Protect your child's email experience with Tocomail for iOS
There's always a degree of tension present when it comes to technology and children; what's appropriate and safe for a savvy 10-year-old may be nothing but trouble for a less-responsible teenager, and only an involved and vigilant parent or caregiver can make decisions about what works for a particular kid and family dynamic.
While most parent agita centers around social networking, bullying/abuse and photography (what I like to call the "unholy Snapchat trinity"), even the question of whether young kids or tweens should have their own email accounts may raise eyebrows.
Providing safe and secure email experiences for kids is the business of lots of services, including some that have come and gone over time (this PC World article references our parent company AOL's former AOL Kids offering, which was sunsetted back in July of last year.) Tools like Zoobuh (US$1 a month per kid) deliver filters, monitoring and granular control for younger email users.
While parents can and do set up regular email accounts for kids, most consumer services have a minimum age limit like Google/Gmail's 13-and-up rule. Trying to slide by on that may result in your child's account being suspended at the worst possible time (like when a key assignment is due or a big birthday party is coming up). And maybe it's not the best lesson regarding integrity and honesty when you have to warn your child to consistently lie about her birthdate lest the Google FBI (family birthday investigators) throw her into juvenile digital detention.
Apple's parental controls for the Mac Mail.app client let you lock down approved senders, but don't deliver the flexibility of a web and mobile client. The demand for an easy, manageable service that's Mac- and iOS-friendly is so high that even an April Fool's parody story on "iCloud for Families" from TidBITS gets pride of place in a web search.
The new Tocomail service and corresponding iOS app are meant to assuage some of those anxieties. With both a free tier and a $2.99/month premium option, Tocomail gives your kid(s) a choice of preschool-simple or grade-school "blackboard chic" interfaces. There's an iPad/iPhone drawing board for preliterate correspondents, a "picture timeline" view and more. Adding contacts is easy from the parent-centric web interface (which looks a lot like the kid-centric UI, just be warned). You can see a quick promo video here.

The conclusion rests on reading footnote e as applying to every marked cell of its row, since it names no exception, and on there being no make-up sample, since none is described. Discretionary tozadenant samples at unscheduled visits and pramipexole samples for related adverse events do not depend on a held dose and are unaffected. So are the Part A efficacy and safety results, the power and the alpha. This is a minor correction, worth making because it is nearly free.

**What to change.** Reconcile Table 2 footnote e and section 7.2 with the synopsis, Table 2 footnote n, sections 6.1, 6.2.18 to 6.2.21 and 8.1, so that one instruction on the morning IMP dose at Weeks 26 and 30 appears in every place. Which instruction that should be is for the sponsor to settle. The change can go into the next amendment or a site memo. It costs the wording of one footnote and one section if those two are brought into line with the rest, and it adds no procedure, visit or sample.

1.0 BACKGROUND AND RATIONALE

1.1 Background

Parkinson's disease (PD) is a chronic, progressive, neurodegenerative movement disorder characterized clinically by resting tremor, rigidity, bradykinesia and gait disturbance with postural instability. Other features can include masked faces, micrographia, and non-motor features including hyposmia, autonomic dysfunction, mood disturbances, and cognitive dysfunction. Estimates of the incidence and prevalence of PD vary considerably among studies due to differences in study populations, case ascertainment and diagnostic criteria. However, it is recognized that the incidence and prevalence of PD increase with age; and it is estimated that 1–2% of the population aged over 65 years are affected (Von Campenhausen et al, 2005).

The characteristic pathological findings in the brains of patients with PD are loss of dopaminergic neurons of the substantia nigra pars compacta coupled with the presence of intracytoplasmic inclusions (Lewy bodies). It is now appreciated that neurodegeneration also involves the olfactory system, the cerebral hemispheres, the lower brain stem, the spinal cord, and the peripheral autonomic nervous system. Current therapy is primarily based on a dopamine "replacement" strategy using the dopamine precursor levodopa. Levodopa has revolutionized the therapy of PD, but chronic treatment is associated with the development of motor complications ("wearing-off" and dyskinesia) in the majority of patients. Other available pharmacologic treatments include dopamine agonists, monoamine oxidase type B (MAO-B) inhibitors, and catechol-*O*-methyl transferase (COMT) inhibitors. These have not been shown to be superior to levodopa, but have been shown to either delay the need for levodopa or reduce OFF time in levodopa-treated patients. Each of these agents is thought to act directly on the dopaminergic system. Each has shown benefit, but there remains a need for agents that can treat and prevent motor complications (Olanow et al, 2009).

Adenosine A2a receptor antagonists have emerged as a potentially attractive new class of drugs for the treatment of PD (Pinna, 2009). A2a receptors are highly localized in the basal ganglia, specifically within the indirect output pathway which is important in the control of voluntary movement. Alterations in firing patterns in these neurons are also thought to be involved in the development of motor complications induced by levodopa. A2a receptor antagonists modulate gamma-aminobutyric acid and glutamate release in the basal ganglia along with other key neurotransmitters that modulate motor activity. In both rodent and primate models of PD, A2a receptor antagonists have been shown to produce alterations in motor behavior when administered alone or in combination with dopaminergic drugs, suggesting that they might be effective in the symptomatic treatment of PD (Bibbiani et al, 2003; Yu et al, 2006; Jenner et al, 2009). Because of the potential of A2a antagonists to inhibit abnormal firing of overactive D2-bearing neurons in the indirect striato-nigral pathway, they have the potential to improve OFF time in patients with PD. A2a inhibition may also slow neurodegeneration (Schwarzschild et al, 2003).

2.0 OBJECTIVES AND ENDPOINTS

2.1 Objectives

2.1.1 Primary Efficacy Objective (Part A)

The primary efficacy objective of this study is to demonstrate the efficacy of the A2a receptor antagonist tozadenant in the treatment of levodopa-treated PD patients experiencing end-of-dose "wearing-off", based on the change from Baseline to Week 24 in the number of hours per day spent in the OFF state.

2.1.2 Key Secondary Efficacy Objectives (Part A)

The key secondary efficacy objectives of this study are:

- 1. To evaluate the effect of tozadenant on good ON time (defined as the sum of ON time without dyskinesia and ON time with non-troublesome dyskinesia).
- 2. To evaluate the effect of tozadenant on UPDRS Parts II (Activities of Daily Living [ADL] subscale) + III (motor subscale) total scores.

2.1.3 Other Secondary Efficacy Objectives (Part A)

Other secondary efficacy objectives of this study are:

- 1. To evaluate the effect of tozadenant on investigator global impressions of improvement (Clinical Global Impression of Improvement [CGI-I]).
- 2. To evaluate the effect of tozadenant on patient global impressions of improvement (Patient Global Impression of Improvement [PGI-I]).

Parental control is baked into Tocomail, and it allows parents to easily monitor and quarantine email to their offspring. The premium tier adds a contact "gray list" for subsequent approval, and lets kids create their own contacts; parents can also approve or decline new contact requests directly from an email notification, rather than having to go to the web Tocomail interface to approve them. Premium Tocomail also includes a preset bullying filter to prevent issues before they occur.
Part of me wants to love Tocomail, and it is indeed a very simple and manageable way to give your kid an email account without worrying about setting up lots of positive filters and granular management. But given that a lot of schools are already using Google Apps for Education for students as young as fourth grade, the kid-simple interface strikes me as a disservice to digital-native kids. Why create an iPad app that looks like a coloring book, when today's coloring books already are iPad apps? Wouldn't it make more sense to give them something that treats kids (and parents) as the sophisticated software consumers they are?
The other red flag for me is that giving your kid an email address at any age-specific service means that somewhere down the line they will have to change their address, and deal with all the accompanying contact-management and notification hassles. No 14-year-old is going to want to be getting and sending email from Tocomail, but that's what family and friends will know them by. I'd much rather use a domain I own and control and then handle forwarding/recipient screening as needed; however, that level of effort may not be appropriate for all dads/moms and all families.
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